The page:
Parker restaurants certified under the COVID-19 5-Star program could soon receive loosened indoor dining restrictions, but simply doubling the permitted seating capacity means different things to …
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Parker restaurants certified under the COVID-19 5-Star program could soon receive loosened indoor dining restrictions, but simply doubling the permitted seating capacity means different things to different restaurateurs.
Gov. Jared Polis moved the state from level red “stay-at-home” to level orange “safer-at-home” status Jan. 4. The Colorado Department of Public Health and Environment announced the same day that any businesses previously certified under the COVID-19 5-Star program — allowing them to operate at 25% of their indoor dining capacity — could move to level yellow safer-at-home restrictions after seven consecutive days of declining cases in their respective counties. Level yellow status permits restaurants to operate at 50% capacity.
Aaron and Sharon Murphy, co-owners of Welcome Home Brewery in south Parker, welcomed a move to level yellow, which would better enable them to hold events. Before the pandemic, Welcome Home held poker games, trivia contests and karaoke nights
“There's obviously a cost associated with all that, so you want to make sure you're getting a good return on your investment,” Aaron Murphy said. “At 25% capacity that's kind of a tipping point, whereas at 50% capacity we could do those activities and still draw the crowds in.”
The Murphys opened Welcome Home Brewery, at 19523 Hess Road, in 2018. Aaron, an Arapahoe County Sheriff's Office deputy by day, credited local support as the reason they have been able to weather the pandemic to this point.
“March, April and May were a long three months,” Aaron said. “Our customers and our regulars really stepped up during that time."
During the early stages of the pandemic last year, they would have friends volunteer to help wherever the Murphys needed, Aaron said.
“I think they missed the social aspect as much as we did,” Aaron said.
Aaron recalled how he woke up early May 23 of last year as if it were Christmas Day — the day breweries could reopen again following the shutdown that began in March.
“When they hit us with level red restrictions again” in mid-November, Aaron said, “that was really hard …
“Having to tell people 'Hey you can come in and grab a beer, but you have to sit outside in the cold' — that was really challenging,” Aaron said.
Welcome Home was one of the first 100 or so businesses to open under the new program status, Aaron said. The county received approval from the state for its 5-Star certification program the morning of Dec. 21. Welcome Home received its inspection that afternoon. Two days later, they reopened at 25% capacity.
Level yellow is the second of three “safer-at-home” levels outlined on the CDPHE dial framework for reopening businesses amid the pandemic. Level yellow allows restaurants to operate at 50% indoor capacity — double of what is allowed under the current level orange safer-at-home restrictions.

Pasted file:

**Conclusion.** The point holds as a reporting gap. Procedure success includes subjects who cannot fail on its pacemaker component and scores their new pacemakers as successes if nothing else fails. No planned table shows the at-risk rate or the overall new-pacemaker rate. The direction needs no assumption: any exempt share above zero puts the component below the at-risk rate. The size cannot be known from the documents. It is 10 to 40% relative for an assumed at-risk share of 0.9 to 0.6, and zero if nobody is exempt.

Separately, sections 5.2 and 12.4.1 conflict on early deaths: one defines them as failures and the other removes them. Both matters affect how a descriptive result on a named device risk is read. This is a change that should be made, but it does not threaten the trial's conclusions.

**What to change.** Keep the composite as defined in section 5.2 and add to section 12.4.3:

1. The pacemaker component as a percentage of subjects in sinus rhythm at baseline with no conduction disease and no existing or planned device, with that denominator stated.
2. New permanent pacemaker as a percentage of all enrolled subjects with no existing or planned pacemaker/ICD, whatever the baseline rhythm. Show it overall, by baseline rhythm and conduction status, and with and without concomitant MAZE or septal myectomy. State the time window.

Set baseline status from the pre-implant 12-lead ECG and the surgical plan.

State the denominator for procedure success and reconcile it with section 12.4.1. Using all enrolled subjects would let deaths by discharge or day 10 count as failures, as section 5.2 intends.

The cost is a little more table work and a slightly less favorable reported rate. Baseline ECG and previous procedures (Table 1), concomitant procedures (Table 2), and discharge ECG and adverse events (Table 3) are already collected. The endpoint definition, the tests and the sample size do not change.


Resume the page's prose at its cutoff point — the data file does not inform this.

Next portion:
To Michael Wood, manager of Hickory House, being able to operate at 50% versus 25% capacity makes little difference when the underlying contingency is that parties remain 6 feet apart.
“I personally do not think it's going to make a difference,” Wood said Jan. 7. “It's the 6-foot rule that ties our hands. We still have to adhere to that, and that goes all the way to (level) green.”
Hickory House has narrow corridors and a more intimate dining area normally capable of seating 50 people. At 25% capacity, the restaurant can seat 12 people at a time. Scanning the dining room from a booth Jan. 7, Wood pointed out there were few places to sit more customers while enforcing 6-foot social distancing inside.
Wood and his staff do their best to follow public health guidelines wherever they sit on the dial, Wood said, but he still grapples with the ever-changing — at times, confusing — nuances of the public health orders, like the subtle difference between where a bartender can mix drinks and how close a server can stand to a table being serviced.
“It seems like it changes all the time,” Wood said.
Wood trusts that the public health officials' guidance will get everyone through the pandemic quicker, he said.
“If it saves lives and we get through the pandemic — fine,” Wood said. “So be it.”
Level green, also known as “protect our neighbors,” is the lowest level on the CDPHE COVID-19 dial.
Wood and Murphy, though in different industries, agree that they would not be open today if it were not for support from the community as well as local leaders. Both praised Town of Parker and Douglas County officials for stepping up for small businesses.
“There's been a lot of push to support local businesses, and that's been fantastic,” Aaron said. “Then, of course, our regulars and the people who have become part of our Welcome Home family — they're a big part of the reason we're going to be able to endure this thing.”
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